Why have I added a paragraph break, you ask? Because I moved rocks. And it was so so so much fun. I actually recommend it fully, not even just as volunteering. I’d pay to move rocks. I’m so serious. I would pay a monthly fee to go to a place where I can move lots of rocks. I worked on clearing the path with Renzo, Thea, and our guide Lyn. The rocks started out small, but you would not believe how big some of the ones we moved were. Please check the pictures from today. I took pictures of some of them. We each had our own specific rock duties. Thea was the queen of the rock bar. She would get the rock bar under the rocks and lift the rock so the rest of us could help roll it out of its hole. Renzo was Mr. Fulcrum. If you’re not familiar with what a fulcrum is, it’s a rock acting as a wedge to raise a stake. Whenever the rock was a bit too big for Thea to get it with just her rock bar, all we had to do was say: “Renzo, fulcrum?” And he would instantly find the flattest rock. He didn’t just do fulcrum work, though. When a rock was a bit raised, but we needed to move the rock bar, Renzo would find a smaller rock and put it underneath. You wouldn’t believe how fast he could find a perfectly-sized rock. I think my (Ellie’s) best skills were in logical thinking. I could look at a rock and think of how to best move it. When it began moving, I doubted myself that my strategy would work, but it just kept working. Every rock was like a little puzzle, and my time playing video games made me a puzzle master. We lifted rocks heavier than any of us. My feet hurt, I skinned my knee, and would do it again any day.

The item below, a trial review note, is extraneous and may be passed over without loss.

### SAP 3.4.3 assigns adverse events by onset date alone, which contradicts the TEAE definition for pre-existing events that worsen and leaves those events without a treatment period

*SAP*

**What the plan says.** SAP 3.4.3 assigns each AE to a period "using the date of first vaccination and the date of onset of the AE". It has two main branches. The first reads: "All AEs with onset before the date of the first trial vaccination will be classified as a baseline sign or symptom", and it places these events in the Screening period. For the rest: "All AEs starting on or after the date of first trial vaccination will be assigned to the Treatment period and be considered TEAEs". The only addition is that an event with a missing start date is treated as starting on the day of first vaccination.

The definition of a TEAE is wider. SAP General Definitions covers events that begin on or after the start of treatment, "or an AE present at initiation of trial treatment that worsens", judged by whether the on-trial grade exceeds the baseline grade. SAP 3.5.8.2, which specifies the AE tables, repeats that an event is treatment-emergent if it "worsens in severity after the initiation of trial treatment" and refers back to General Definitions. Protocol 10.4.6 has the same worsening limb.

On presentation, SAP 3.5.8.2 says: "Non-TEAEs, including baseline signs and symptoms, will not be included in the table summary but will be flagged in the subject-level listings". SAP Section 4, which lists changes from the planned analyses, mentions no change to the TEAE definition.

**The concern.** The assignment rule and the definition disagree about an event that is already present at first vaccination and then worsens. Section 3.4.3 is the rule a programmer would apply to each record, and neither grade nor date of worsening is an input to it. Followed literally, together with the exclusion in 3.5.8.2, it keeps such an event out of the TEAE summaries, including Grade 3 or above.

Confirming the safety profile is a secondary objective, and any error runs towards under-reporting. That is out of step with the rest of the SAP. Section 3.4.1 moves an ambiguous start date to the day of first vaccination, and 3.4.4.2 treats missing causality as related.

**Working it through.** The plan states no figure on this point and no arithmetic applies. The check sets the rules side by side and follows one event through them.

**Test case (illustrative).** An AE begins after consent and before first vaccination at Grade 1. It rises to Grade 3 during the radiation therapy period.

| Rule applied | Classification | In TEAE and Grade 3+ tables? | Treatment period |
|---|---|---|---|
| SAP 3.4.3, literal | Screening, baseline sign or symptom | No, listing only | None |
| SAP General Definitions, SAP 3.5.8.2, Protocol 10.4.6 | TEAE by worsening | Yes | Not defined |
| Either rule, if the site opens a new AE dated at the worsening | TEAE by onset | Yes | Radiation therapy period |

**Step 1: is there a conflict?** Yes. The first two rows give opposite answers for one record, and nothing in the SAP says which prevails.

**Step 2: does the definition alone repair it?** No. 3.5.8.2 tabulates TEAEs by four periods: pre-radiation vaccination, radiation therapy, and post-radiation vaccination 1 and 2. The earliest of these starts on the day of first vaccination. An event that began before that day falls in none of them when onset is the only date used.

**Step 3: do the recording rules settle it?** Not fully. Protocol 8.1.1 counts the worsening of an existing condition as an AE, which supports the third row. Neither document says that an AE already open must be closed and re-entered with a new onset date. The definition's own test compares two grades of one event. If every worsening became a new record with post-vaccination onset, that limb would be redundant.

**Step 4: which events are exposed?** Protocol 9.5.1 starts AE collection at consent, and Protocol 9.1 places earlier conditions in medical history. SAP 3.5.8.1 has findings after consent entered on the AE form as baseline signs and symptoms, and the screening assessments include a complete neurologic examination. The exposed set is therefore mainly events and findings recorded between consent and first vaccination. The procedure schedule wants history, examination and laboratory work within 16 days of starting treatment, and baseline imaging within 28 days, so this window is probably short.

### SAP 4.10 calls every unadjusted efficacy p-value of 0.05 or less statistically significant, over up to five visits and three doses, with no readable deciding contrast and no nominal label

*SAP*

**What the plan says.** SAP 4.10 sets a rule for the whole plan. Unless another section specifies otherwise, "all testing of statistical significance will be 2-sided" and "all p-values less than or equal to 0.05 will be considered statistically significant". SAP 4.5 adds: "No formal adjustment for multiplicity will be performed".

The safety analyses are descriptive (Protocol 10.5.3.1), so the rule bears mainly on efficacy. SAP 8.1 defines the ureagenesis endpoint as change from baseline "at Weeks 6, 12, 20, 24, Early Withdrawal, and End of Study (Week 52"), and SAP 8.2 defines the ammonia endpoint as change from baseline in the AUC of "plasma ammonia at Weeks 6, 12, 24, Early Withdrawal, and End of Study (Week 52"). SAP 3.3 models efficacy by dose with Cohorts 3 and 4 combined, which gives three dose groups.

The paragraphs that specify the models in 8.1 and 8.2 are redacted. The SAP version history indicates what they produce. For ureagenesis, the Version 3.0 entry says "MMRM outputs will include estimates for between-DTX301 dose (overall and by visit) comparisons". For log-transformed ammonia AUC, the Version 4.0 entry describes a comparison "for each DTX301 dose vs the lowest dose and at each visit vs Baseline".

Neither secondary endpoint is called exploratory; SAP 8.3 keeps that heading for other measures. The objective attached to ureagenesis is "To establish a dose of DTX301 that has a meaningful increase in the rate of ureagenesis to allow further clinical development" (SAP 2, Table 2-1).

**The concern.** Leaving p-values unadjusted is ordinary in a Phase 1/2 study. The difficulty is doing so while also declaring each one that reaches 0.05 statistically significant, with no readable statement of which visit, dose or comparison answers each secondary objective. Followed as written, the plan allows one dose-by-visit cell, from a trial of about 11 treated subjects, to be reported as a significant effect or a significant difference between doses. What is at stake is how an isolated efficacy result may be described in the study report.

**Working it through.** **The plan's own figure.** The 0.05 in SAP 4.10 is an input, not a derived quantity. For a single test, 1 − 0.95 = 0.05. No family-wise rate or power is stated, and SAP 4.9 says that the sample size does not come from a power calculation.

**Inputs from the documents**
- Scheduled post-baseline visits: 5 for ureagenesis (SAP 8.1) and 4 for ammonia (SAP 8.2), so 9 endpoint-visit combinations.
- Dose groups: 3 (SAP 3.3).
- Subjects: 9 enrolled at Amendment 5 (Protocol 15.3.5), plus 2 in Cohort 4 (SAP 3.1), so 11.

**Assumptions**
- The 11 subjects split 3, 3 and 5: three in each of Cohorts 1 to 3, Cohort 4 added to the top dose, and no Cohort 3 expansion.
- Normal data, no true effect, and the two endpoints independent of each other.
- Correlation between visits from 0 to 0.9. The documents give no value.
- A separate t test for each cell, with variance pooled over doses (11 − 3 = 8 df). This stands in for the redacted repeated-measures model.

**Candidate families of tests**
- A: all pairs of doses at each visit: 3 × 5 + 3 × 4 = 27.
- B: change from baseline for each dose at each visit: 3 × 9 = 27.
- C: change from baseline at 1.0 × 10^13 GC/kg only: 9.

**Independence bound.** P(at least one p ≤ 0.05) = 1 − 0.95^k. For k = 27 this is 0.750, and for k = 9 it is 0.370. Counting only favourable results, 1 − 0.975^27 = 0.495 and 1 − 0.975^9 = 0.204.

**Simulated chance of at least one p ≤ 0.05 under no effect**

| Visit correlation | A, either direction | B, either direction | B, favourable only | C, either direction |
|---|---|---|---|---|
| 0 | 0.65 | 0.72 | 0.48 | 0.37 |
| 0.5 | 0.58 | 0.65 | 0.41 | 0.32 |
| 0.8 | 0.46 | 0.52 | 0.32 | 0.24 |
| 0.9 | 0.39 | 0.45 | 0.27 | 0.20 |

Rock time is over. The rest of our day was okay, I guess… Nah, I’m kidding. I wasn’t working on flowers, but I got some reports from the flower people. I heard it was lovely and calming, with lots of flowers. In the beginning, it was quite cold and a bit difficult to learn how to remove some of the plant species. But as it went, it got more fun! I asked for things that were funny, and both my interviewees said, “People fell!” But our director added that nobody was hurt.